Gov. Tina Kotek announced Monday that she has appointed Dr. Sejal Hathi as the next director of the Oregon Health Authority.
Hathi, 33, has an impressive resume. She has an M.D. and M.B.A. from Stanford University. She completed her residency at Massachusetts General Hospital in 2021 and cared for COVID-19 patients during the pandemic.
She is currently New Jersey’s deputy health commissioner for public health services and the designated state health officer. Before that, Hathi served for two years as the White House’s senior policy adviser for public health.
A board-certified attending physician, she also was assistant professor of medicine at the Johns Hopkins School of Medicine and the Bloomberg School of Public Health.
She’s also worked to elect Democrats. She was an advisor to Transportation Secretary Pete Buttigieg during his 2020 Democratic presidential primary bid, and she’s supported Arena, an organization that trains Democratic candidates.
Hathi is the first leader at OHA recruited from out of state since the agency was established in 2009.
“I’m both excited and humbled to be a part of the ground-breaking advances in health care access that are happening in Oregon,” Hathi stated in written remarks provided by the governor’s office.
“I look forward to continuing this proud tradition and working with the team to make every community in the state a healthier place to live.”
Hathi’s first day is Jan. 16.
The agency has been without a permanent director for nearly a year. On the campaign trail, Kotek announced she intended to replace then-director Patrick Allen. Allen had led the agency through a period of relative stability and headed Oregon’s response to the COVID-19 pandemic, but made little progress in improving the state’s ability to deliver addiction treatment and care for people with serious mental illnesses.
Kotek’s choice for interim director, James Shcroeder, resigned after less than two months in the role. Dave Baden, previously OHA’s chief financial officer, is serving as interim director.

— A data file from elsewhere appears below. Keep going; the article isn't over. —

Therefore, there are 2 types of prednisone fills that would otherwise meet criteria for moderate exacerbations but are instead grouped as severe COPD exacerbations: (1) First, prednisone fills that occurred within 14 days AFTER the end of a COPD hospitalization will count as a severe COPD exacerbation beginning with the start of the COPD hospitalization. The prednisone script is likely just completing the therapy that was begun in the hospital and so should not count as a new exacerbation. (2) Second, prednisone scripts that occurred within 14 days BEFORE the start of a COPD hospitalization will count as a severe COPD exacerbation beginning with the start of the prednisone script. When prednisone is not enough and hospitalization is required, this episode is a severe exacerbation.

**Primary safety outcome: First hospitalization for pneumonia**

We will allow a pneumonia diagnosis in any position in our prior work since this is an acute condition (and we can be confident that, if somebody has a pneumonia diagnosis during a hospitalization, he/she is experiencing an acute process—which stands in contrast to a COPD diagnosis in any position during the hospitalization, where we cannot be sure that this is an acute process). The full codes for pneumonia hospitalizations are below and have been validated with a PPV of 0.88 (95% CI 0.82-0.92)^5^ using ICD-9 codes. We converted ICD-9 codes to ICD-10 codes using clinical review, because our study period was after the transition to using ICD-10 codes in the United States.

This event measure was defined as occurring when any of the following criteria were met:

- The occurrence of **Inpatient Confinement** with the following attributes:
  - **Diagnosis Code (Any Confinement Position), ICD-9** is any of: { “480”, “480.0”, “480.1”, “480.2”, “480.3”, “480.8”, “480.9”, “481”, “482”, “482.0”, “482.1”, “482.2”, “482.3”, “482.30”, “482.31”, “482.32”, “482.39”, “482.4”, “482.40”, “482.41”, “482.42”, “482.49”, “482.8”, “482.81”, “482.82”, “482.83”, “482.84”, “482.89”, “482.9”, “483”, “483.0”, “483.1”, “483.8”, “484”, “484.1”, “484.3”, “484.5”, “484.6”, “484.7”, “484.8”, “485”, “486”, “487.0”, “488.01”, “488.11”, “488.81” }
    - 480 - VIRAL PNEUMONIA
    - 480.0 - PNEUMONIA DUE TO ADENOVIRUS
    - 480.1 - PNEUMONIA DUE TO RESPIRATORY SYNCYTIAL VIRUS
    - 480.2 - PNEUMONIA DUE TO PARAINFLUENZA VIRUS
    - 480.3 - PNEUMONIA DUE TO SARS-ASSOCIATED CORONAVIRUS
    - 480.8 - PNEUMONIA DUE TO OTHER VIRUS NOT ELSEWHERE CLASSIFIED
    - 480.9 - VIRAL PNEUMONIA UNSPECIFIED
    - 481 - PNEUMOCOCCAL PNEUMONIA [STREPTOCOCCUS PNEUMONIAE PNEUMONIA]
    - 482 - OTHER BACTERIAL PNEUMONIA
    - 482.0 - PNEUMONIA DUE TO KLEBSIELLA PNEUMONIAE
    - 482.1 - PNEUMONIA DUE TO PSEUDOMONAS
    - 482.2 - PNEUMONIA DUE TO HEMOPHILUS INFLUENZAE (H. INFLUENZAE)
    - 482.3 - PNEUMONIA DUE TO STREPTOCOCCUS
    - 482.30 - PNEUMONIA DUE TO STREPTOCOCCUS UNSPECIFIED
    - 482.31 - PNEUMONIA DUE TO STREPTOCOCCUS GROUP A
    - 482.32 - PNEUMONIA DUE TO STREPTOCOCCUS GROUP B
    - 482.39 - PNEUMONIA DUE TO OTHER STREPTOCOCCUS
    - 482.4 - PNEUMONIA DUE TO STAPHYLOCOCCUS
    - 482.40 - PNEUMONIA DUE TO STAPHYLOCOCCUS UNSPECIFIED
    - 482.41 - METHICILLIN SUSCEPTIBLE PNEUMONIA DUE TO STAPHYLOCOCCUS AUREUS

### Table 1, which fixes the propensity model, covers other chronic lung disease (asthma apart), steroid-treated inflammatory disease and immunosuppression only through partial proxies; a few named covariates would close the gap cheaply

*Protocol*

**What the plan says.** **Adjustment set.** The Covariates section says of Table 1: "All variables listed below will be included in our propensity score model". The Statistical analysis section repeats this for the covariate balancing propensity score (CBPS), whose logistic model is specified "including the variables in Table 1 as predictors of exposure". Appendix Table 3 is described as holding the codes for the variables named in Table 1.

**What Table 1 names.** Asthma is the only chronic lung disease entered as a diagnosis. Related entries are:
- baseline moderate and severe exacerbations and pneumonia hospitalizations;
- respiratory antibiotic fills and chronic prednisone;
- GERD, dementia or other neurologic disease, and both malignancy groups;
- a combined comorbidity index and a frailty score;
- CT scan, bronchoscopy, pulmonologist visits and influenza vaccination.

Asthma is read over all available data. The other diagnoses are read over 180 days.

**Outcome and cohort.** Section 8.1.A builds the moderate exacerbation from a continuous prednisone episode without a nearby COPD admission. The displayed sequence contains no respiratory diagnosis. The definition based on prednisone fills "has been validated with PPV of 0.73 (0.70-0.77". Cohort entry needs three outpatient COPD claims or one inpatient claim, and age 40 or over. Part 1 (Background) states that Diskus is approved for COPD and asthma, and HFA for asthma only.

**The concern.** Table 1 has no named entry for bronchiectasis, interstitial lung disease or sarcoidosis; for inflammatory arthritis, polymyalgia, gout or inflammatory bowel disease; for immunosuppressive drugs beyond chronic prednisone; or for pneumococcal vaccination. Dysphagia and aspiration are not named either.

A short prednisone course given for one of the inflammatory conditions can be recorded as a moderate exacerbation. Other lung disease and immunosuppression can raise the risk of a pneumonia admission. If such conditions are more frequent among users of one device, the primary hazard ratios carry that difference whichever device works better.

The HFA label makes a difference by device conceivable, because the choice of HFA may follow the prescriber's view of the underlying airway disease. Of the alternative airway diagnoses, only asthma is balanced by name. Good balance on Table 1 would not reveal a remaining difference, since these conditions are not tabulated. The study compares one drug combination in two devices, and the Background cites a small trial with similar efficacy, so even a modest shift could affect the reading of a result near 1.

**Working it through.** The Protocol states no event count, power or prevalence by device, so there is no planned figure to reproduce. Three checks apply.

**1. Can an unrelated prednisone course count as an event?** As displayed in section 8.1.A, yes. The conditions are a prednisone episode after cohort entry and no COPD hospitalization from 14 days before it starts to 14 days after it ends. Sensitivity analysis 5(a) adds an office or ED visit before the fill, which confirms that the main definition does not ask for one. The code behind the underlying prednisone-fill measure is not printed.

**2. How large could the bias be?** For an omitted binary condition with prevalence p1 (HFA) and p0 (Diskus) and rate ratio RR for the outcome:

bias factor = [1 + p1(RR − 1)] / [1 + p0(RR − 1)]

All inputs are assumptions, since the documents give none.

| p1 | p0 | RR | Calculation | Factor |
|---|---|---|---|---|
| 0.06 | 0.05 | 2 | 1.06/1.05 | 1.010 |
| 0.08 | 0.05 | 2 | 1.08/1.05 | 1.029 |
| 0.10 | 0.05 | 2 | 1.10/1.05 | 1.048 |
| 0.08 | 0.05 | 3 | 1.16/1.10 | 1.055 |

The agency has the largest budget of any in the state and is in need of rebuilding after the pandemic, the political transition and burnout have gutted its ranks.
At the same time, the incoming OHA director will have to oversee several high-stakes and complex new initiatives, among them the mandate to improve implementation of Oregon’s controversial drug decriminalization measure, a federal waiver that has Oregon experimenting with major changes to its Medicaid services, the launch of a Basic Health Program and the expiration in 2026 of the taxes that provide state funding for the Medicaid program.
Hathi has limited experience in executive roles comparable to the agency director position she’s stepping into.
She has been a deputy commissioner with the New Jersey Department of Health since June. In that role, she oversees a budget of $2 billion, 13 direct reports and about 1,000 staff, Hathi said.
OHA employs more than 5,000 people and has a proposed budget of more than $30 billion for the 2023-2025 biennium.
Asked in her first press conference about her age and experience, Hathi said she was used to those questions. “There is no age requirement for the job,” she said.
Hathi described herself as a physician, social entrepreneur and first-generation American whose parents grew up in East Africa.
She was drawn to work in Oregon, she said, by the state’s national reputation for expanding access to publicly funded health care.
“I have fought for a world where health is not hoarded as a privilege by the few but is democratized with intention for all people,” she said.
She said she’ll initially focus on listening and developing relationships within the Health Authority. She’ll take her cues from staff “in the trenches” who’ve kept the agency running over the last year, she said.
Hathi said she understands her status as an outsider, and the work she has to do to win the trust of OHA staff — and Oregonians.
“I am here to stay,” she said. “Hopefully for two terms, if the team, the governor, the people of Oregon will have me.”
Correction: A previous version of this story included an incorrect budget for the New Jersey Department of Public Health.